Joe-Pye Weed (Eupatorium purpureum) created a spectacular show in my late summer garden this year. This native perennial rises from the ground in late Spring and grows to six feet or taller by midsummer. Starting in late July, sizable pink blooms open on tall stalks creating a colorful wall of color behind the pool. Although I originally planted Joe-Pye Weed for its blooms, the privacy it provides around the pool (in and out of bloom) has become its most important attribute.
The plant's common name comes from the American Indian, Joe Pye, who used Eupatorium purpureum as an herbal remedy for typhus.Ironically, I learned about this native American perennial from European landscape designers Piet Oudolf and Noel Kingsbury in their fantastic design book, Designing with Plants. Luckily, I found my initial plants at a local Hamptons nursery.
I have three cultivars planted around the garden. 'Gateway' is my favorite with rich, rose-pink blossoms. One season I added to these a lighter, but equally tall, cultivar mistakenly labeled 'Gateway'. It now mingles well among its darker cousins by the pool. I also have a shorter variety called 'Little Joe' planted near the car park.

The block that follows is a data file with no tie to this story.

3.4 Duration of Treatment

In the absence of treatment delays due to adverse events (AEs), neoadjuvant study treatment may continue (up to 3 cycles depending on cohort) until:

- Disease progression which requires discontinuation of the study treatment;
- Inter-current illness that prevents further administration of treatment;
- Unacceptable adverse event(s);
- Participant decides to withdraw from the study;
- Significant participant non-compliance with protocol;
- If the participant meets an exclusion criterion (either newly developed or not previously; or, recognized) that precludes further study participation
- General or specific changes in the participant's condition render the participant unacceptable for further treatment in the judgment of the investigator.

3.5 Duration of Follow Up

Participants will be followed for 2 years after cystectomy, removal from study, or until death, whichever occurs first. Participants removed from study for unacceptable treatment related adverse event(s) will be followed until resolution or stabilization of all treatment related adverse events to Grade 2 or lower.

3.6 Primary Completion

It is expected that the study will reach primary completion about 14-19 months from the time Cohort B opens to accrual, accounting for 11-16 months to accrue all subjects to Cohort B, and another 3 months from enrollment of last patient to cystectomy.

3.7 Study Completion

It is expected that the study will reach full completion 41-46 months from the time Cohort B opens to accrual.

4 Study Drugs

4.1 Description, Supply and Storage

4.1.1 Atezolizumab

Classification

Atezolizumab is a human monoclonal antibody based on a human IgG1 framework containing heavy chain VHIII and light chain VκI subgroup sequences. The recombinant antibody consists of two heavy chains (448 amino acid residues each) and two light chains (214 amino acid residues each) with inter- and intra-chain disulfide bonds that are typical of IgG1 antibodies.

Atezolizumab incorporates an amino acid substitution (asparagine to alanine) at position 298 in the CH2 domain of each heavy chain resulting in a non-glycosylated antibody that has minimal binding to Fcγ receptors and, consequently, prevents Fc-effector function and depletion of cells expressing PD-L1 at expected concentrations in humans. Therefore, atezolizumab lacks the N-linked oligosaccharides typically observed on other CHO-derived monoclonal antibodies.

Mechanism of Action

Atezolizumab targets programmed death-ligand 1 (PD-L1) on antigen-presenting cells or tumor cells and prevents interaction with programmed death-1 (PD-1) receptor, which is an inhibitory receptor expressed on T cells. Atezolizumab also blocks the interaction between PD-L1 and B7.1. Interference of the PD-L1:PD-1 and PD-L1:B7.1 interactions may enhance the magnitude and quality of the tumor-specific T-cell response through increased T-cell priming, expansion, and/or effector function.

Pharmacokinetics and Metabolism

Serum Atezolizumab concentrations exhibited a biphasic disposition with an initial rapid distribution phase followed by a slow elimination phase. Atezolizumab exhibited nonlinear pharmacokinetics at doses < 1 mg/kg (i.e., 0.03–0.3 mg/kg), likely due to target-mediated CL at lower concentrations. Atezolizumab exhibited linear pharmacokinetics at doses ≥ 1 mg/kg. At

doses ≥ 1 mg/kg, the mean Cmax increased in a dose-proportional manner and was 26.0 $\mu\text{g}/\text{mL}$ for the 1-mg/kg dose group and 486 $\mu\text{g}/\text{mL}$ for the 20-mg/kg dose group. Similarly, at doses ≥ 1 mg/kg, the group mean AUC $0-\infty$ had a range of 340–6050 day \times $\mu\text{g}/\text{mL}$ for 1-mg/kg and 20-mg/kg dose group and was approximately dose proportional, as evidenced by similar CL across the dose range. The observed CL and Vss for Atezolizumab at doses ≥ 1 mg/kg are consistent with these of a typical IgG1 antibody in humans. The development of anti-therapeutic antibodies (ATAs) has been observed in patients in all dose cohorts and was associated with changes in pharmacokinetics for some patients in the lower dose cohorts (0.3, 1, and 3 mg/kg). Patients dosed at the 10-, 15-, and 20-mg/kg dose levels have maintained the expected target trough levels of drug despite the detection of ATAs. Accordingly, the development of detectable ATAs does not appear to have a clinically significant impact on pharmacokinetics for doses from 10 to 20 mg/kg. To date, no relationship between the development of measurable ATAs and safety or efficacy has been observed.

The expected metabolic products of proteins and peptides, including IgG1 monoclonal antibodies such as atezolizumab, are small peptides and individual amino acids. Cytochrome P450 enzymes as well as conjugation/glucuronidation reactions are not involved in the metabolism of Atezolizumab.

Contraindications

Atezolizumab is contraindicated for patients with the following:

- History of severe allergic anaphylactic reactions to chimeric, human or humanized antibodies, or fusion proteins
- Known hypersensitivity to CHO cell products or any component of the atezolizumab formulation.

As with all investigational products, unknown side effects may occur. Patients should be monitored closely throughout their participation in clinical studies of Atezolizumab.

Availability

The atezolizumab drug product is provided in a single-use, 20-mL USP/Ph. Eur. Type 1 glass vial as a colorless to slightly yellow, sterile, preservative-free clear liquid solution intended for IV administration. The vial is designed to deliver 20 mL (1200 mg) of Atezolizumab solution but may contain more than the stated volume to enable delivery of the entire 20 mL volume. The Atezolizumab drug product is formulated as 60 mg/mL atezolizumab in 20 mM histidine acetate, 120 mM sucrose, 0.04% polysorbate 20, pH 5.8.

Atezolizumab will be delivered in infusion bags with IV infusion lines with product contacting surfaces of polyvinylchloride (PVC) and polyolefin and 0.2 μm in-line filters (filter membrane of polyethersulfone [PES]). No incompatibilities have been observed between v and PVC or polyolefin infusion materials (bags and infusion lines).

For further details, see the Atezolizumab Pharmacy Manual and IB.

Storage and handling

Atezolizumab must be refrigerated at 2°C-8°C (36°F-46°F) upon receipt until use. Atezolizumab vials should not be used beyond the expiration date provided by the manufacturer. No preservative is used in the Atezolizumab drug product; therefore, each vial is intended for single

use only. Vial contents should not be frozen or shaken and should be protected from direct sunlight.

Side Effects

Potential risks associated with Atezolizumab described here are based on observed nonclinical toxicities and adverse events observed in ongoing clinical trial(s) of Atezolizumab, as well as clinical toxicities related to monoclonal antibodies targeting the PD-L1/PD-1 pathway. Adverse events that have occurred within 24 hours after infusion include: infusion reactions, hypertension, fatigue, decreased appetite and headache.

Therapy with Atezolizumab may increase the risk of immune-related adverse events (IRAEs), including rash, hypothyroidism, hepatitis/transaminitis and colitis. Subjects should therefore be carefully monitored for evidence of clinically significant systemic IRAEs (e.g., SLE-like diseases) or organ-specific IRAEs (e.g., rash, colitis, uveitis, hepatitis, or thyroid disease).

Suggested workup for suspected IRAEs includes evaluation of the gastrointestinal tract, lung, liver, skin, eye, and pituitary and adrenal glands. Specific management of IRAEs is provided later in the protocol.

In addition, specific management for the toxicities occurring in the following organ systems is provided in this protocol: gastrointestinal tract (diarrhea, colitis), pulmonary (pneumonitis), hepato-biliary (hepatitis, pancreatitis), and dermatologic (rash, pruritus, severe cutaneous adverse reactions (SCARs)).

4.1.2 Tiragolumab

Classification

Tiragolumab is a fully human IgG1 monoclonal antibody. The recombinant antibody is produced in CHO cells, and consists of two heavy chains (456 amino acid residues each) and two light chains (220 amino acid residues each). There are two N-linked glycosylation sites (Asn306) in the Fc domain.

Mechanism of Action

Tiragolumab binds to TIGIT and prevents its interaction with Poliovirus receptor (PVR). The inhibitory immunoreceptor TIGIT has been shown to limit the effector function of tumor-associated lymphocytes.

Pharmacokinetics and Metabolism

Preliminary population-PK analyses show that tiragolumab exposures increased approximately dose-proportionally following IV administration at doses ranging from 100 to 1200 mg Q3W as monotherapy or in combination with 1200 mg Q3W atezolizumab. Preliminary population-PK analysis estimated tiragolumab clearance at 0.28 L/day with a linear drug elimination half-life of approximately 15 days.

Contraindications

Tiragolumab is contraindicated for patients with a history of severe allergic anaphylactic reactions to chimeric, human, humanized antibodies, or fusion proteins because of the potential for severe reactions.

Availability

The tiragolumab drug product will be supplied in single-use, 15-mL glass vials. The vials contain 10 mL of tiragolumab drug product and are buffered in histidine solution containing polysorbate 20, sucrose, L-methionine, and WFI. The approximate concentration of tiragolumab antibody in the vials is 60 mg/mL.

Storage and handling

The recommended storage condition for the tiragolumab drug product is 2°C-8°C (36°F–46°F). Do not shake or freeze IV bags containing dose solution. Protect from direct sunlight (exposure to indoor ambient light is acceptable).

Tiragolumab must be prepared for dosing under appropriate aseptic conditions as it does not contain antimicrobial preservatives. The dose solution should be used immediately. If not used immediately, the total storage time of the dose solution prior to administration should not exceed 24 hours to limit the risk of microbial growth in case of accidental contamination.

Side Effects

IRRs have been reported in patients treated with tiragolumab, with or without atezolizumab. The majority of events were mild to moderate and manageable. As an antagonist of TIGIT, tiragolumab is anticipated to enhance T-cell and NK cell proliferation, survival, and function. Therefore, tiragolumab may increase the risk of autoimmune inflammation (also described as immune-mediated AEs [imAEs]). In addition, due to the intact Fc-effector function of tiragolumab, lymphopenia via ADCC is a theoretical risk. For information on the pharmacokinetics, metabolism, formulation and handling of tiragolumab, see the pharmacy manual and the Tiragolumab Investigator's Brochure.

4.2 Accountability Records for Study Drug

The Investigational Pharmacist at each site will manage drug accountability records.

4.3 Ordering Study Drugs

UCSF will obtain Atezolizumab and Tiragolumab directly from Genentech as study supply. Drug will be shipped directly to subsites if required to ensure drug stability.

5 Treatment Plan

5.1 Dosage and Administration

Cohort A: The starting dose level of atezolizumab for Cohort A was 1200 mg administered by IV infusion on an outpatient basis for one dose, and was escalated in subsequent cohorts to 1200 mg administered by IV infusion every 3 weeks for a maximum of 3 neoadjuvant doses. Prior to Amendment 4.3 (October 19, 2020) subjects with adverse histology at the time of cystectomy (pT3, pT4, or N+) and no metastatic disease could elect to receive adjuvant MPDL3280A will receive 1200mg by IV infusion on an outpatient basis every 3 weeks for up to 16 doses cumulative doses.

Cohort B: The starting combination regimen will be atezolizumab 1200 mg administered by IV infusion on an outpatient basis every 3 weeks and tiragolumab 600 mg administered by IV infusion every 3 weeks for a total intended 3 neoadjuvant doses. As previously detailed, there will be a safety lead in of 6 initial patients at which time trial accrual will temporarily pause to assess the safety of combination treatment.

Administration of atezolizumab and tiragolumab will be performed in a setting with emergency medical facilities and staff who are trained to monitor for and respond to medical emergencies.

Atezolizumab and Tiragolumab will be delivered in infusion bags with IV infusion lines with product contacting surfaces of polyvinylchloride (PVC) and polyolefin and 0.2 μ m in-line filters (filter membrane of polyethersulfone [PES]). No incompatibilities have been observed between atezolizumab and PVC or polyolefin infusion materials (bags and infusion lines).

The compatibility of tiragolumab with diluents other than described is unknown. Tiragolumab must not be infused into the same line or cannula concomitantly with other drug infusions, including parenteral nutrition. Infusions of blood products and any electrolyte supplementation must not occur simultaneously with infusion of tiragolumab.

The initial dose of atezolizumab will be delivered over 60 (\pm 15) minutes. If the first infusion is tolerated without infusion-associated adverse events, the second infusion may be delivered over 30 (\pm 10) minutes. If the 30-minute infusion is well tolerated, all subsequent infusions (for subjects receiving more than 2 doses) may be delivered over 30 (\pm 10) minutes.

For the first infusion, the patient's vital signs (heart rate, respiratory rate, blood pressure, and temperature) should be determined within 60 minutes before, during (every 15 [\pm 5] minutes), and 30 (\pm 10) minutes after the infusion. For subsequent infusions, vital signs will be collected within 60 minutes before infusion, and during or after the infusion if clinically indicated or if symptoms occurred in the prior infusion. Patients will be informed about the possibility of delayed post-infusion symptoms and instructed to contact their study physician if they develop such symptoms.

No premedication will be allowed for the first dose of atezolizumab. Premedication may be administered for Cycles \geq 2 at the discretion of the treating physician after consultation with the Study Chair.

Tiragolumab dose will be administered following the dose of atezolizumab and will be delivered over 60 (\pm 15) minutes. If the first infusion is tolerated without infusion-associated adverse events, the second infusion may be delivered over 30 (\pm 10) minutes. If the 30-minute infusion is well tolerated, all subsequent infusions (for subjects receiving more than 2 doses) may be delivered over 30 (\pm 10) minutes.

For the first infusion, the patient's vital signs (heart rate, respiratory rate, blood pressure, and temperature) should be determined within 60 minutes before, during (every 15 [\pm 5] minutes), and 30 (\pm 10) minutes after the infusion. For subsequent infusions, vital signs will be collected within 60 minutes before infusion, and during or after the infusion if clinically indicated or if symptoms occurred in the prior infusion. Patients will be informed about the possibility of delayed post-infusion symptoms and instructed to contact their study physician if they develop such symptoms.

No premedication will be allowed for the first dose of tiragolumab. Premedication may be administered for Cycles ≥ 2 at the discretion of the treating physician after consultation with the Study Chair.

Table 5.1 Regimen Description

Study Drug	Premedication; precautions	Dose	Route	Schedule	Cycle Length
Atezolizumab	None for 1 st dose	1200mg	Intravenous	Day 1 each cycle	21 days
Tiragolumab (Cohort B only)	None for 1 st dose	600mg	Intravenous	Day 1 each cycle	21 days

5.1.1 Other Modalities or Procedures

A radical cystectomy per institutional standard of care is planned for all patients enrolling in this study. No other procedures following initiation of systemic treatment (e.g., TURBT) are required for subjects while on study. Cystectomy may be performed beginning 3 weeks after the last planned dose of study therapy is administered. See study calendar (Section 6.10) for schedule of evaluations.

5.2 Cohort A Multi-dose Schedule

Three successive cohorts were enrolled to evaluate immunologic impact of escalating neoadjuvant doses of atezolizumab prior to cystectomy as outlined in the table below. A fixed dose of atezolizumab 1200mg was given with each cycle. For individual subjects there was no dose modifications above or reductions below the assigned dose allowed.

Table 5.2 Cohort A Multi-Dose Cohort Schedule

Occasionally, I will find a stray Joe-Pye plant that has self-seeded in another garden bed. If the color works, I'll leave it but prune it by nearly half in early June to reduce its height. It will mature shorter and bloom about a week later. I also use this pruning technique on the original groupings. By pinching back the outer stalks, you get lower blooms in front of the taller stalks.
Joe-Pye Weed is easy to grow. It likes moisture, especially when newly planted. It will bloom in partial shade, but full sun ensures the tallest plants, fullest blooms and most erect stalks. Those behind the pool are still standing tall after Hurricane Irene, providing tasty seeds for the finches.
While this perennial dies down to the ground each winter, I don't cut the stalks down until the Spring cleanup. I read that since their stalks are hollow, cutting them too soon will allow too much water from winter rains and snow to accumulate in the stems, causing rot.
I'm thankful the Europeans saw past this plant's "weedy" American heritage. I'm not sure what other native or imported perennial could have provided me with such a colorful show and screen.
|Joe-Pye Weed makes a wonderful backdrop for tall grasses|